Thoughts: Fucking awesome. It’s like Ghostbusters on a really strong hit of really powerful acid!! The pilot episode featured the “woman in white” phenomenon and it definitely would freak anyone out if they watched it at home alone. Imagine a really cool horror/suspense movie and then imagine watching its characters every week instead of once every year… it’s like that. Ackles played a rather annoying character on Smallville, but he redeems himself here by channelling a former character of his, Alex, on the now-defunct show Dark Angel. I’ve never heard of Padalecki before, but he seems to bring the yang to Ackles’ yin by being the sweeter side of the duo. If the remainder of the episodes keep this pace up, this show will be a HUGE sleeper hit as it didn’t get nearly the press a lot of the other premieres got this year. I can see a lot of people I hang out with watching this show.
Outlook: Unfortunately the curse is alive and well. Every year I find a brand-new show which I think kicks major ass and it dies really quickly. With any luck, this will NOT be one of those shows, but I doubt it as it’s going up against really strong competition in House and The Amazing Race. Less stiff are Commander in Chief (Geena Davis becomes President of the United States) and R U The Girl which I believe is prostituting the dead. NBC has 2 sitcoms up against it, one brand new and one cultish-show, so I believe they will be a good counter-programming for it. Keep your fingers crossed because this one is good!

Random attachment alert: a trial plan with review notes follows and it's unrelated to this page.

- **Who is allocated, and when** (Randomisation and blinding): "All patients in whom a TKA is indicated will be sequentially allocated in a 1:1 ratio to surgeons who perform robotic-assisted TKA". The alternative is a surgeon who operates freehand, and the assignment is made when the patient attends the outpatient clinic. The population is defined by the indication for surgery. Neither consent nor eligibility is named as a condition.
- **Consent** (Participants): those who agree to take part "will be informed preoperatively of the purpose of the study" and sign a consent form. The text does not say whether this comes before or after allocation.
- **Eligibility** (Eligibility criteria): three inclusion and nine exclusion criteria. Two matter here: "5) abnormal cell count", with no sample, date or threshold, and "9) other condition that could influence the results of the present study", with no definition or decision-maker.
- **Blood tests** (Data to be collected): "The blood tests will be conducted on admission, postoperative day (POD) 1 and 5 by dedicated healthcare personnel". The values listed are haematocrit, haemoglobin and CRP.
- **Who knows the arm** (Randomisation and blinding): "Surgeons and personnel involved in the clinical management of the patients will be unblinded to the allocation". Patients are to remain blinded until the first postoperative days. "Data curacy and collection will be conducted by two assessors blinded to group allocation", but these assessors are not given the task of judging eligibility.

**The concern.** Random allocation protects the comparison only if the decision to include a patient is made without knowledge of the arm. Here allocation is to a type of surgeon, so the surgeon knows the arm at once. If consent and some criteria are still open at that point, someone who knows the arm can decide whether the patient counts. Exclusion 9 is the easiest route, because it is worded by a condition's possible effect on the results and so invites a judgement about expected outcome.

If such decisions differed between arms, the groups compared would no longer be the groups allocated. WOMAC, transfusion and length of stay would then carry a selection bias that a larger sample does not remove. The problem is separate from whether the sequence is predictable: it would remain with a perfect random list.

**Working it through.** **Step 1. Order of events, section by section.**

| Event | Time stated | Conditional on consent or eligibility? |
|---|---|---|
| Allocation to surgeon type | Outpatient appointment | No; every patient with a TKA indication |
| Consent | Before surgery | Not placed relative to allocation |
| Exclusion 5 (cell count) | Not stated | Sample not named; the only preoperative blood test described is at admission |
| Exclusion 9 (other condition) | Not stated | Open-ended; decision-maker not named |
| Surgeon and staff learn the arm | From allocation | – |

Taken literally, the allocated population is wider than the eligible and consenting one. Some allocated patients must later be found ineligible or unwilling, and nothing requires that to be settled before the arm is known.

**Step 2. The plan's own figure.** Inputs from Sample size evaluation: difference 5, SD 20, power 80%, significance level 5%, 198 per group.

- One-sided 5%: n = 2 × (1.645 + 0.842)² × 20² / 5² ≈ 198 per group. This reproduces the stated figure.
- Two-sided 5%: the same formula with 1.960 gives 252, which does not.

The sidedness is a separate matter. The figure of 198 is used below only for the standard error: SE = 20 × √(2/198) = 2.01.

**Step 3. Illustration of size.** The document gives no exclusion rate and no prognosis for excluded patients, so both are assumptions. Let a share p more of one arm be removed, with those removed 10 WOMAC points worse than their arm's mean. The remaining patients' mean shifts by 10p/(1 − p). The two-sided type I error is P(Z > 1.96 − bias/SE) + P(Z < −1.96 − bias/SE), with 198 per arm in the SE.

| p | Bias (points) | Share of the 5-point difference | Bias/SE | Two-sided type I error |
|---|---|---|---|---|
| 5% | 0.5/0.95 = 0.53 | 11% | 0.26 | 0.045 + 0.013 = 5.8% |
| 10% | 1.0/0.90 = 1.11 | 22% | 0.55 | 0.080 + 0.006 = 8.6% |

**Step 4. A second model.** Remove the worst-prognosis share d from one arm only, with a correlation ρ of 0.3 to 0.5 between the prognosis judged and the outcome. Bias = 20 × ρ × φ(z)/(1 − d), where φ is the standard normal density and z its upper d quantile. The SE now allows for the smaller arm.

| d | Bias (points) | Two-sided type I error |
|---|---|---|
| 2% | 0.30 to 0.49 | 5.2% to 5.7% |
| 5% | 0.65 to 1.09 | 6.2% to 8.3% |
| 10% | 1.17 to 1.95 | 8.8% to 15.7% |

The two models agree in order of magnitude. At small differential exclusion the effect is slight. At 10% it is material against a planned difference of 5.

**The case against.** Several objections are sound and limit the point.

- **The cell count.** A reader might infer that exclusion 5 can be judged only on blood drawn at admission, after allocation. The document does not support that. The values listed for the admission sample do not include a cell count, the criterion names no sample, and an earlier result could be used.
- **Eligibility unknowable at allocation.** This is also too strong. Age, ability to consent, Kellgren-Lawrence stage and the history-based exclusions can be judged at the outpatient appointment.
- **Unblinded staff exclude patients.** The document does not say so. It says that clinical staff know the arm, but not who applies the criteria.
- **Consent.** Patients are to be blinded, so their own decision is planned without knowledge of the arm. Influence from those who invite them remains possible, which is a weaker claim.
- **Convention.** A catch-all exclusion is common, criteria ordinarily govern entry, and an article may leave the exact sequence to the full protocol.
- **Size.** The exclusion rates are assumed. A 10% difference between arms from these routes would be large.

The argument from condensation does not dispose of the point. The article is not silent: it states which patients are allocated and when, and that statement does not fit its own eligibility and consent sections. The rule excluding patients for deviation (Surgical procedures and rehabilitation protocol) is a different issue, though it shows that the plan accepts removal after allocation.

Airing: Tuesday nights at 8/7c
Premise: Forensic anthropologist Dr. Temperance “Bones” Brennan (played by Emily Deschanel) teams up with FBI Special Agent Seely Booth (played by David Boreanaz) to tackle cases requiring that special “icky” touch. What is that touch? A hell of a lot of stripped corpses. Then again, FOX describes “icky” as …when the remains are badly decomposed, burned or destroyed beyond recognition… You decide which one is a better answer.
Thoughts: I heard a lot of people describing it as “The X-Files meets Moonlighting,” but besides a quick obligatory shout-out to Scully & Mulder and a very nice introduction to the partnership which trailed off into the abyss, it’s nothing like the two of those fantastic shows. Don’t get me wrong, it’s not a bad show per se, but the first episode really didn’t leave me with a thirst to make damn sure I caught every episode. Boreanaz plays the same character he’s known around the world as, but with a twist. There are definitely a ton of similarities between Angel and Booth, the main difference is that Booth doesn’t burst into flames when in direct sunlight. There’s even a moment at the end of the pilot where he says that his former career as a Military Sniper had him kill a lot of people. If he could save as many as he killed, he’d be happy. That sounds an awful lot like Angel seeking redemption after his centuries of bloodshed while he was Angelus! Oh well… nothing’s really original though. Daschanel isn’t the greatest, but she’s got something I can’t put my finger on. Maybe a few more episodes will make this show, but for right now I don’t really see it lighting my fire.
Outlook: I think that it will definitely survive for a bit as there is not much in the way of strong competetion on Tuesdays at 8pm. Well, that Gilmore Girls show is on, but I’m guessing they are striving for a little different demographic. Other than that it faces off with a Naval procedural, 2 sitcoms, a reality show about models, and another reality show about fat people trying to lose weight. Beyond the hysterical irony of America’s Next Top Model going head-to-head with The Biggest Loser, I think Bones will manage to make a full season.